“We will do everything in our power to ensure the safety and security of nuclear installations,” Dr. Singh said on Tuesday in response to a question on the threat to nuclear plants and India’s quest to step up the civil nuclear energy component in its energy mix.
At a joint press conference with Dr. Singh here, Canadian Prime Minister Stephen Harper described India as a safe and reliable country and Canada had no reservations in negotiating a civilian nuclear deal with it.
Both leaders revealed that they had discussed the case of Canadian born Lashkar-e-Taiba operative Tahawwur Rana and resolved to step up exchange of information on terrorism. While declining comment on the case, as investigations were under way, Dr. Singh said he and Mr. Harper had useful discussion on expanding the area of cooperation in combating international terror.
“We work closely with the U.S. [which has Rana and his associates in custody] and have resolved to work closely with India on cooperation and exchange of information in this area,” added Mr. Harper.
In a joint statement at the end of delegation-level talks, Mr. Harper reiterated Canada’s commitment to be India’s ally in tackling global terrorism. Both Prime Ministers also called for an early conclusion of the Comprehensive Convention on International Terrorism within the United Nations framework.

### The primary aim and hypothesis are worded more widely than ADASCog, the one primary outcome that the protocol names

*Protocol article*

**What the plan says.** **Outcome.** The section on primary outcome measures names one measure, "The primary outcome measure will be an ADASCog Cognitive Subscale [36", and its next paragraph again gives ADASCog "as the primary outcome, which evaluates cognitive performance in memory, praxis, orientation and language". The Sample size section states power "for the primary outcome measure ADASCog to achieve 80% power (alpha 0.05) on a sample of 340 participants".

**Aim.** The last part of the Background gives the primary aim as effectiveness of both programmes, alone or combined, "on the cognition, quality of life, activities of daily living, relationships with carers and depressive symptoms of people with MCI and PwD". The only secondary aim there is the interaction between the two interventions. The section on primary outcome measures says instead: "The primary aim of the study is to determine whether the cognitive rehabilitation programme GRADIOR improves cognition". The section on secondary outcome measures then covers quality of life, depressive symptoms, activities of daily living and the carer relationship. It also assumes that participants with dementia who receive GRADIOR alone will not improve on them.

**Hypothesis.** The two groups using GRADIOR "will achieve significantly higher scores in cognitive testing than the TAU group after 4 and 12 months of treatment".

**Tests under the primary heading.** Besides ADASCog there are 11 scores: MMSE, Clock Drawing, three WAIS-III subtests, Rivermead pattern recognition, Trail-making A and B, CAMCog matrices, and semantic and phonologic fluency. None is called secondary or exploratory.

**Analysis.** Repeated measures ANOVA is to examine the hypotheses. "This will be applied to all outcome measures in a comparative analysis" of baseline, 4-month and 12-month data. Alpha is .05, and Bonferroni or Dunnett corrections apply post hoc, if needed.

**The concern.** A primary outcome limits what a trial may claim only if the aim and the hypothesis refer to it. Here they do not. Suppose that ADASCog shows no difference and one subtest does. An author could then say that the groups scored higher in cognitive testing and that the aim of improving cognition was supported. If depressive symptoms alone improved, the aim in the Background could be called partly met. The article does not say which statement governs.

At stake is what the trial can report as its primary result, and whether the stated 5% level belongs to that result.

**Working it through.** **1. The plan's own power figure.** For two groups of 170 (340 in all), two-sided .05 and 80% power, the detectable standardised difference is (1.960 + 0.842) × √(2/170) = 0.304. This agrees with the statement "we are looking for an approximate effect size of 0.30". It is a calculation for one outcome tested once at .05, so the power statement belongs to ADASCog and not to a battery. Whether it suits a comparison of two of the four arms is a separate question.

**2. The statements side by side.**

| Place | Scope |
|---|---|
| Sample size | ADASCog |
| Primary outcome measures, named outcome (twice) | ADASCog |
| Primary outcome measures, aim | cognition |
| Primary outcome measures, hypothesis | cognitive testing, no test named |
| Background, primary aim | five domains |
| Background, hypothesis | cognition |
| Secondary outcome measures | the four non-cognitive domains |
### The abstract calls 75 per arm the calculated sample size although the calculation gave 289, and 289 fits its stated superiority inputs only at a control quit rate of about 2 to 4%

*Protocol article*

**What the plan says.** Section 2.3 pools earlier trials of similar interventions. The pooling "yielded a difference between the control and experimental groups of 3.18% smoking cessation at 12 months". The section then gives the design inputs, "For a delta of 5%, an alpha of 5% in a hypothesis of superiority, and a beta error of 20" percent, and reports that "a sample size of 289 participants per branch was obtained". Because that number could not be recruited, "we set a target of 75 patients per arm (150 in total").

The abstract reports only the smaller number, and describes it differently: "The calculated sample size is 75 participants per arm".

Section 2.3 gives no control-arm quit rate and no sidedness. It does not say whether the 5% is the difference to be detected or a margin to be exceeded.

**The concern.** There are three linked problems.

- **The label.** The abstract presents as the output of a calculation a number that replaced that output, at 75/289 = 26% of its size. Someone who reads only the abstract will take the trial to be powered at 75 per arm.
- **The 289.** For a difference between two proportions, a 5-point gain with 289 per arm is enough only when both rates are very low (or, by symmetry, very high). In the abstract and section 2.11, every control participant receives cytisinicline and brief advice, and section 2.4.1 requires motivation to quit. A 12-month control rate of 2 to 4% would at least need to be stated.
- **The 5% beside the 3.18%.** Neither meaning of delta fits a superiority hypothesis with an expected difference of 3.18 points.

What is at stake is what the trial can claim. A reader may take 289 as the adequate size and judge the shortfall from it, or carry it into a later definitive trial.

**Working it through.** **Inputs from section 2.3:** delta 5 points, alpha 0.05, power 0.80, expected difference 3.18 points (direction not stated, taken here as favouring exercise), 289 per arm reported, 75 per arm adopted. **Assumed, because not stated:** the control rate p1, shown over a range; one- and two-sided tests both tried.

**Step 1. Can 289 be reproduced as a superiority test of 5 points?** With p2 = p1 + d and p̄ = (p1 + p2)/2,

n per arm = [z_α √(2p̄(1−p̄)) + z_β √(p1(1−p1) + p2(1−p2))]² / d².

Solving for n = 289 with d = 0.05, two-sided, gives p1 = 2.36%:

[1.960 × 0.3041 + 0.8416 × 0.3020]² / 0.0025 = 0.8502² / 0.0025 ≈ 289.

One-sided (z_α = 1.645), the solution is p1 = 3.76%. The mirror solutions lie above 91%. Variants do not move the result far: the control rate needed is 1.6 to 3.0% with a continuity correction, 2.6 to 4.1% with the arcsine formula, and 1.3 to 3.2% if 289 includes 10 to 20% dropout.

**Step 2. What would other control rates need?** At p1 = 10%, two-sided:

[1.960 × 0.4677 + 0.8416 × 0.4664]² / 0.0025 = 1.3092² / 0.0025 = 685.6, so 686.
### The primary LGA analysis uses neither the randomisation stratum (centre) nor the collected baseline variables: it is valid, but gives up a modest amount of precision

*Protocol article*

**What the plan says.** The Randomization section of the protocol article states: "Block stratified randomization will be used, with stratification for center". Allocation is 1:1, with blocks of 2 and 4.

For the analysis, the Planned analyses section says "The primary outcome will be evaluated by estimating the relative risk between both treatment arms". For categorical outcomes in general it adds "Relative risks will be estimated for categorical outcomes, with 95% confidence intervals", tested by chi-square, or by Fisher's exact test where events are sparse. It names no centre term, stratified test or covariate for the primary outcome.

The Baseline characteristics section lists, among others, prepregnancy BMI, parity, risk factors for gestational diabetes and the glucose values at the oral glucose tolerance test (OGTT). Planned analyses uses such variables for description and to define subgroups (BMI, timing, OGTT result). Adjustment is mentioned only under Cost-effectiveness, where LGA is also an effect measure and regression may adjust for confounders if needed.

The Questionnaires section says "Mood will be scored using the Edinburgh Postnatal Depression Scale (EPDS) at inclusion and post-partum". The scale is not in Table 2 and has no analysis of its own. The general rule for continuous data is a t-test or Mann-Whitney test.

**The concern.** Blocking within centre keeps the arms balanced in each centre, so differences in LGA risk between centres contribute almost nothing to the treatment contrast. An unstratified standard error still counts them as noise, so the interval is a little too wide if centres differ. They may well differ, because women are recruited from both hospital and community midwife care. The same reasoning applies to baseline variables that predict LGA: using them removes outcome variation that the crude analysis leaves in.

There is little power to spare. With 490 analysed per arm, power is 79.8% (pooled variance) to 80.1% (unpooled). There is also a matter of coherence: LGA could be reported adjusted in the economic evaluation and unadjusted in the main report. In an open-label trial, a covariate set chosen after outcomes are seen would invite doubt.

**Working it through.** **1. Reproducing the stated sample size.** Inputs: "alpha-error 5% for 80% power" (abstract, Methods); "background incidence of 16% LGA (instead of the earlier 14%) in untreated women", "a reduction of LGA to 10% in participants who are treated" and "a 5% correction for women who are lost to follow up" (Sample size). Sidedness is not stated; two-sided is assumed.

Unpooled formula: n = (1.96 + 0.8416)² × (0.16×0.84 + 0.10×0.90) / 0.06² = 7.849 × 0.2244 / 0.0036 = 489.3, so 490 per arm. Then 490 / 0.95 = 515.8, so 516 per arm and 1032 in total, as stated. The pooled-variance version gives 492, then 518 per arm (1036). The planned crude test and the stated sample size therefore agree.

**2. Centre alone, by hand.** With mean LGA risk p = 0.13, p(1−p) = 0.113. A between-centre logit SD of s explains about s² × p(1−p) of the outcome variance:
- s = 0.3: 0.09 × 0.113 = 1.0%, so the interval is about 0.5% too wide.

Although an agreement on civil nuclear energy could not be finalised despite three previous rounds of discussions, India and Canada signed pacts that would advance bilateral trade and sourcing of raw materials for conventional as well as non-conventional energy.
With the second largest oil reserves after Saudi Arabia and proven expertise in advanced mining and oil extraction technologies, the memorandum of understanding on energy aims to enhance cooperation in energy research and development as well as in sustainable exploration and production, mining and drilling. Canada is one of the biggest suppliers of uranium and also has substantial reserves of iron ore, nickel, zinc and diamond.
With the U.S., Canada’s main market, still facing recession, the formation of a Joint Study Group (JSG) to examine the feasibility of a Comprehensive Economic Partnership Agreement would be the first step in improving the business climate in both countries as well as deepening trade and investment flows. The JSG would identify trade barriers and suggest streamlining of regulations, noted Mr. Harper.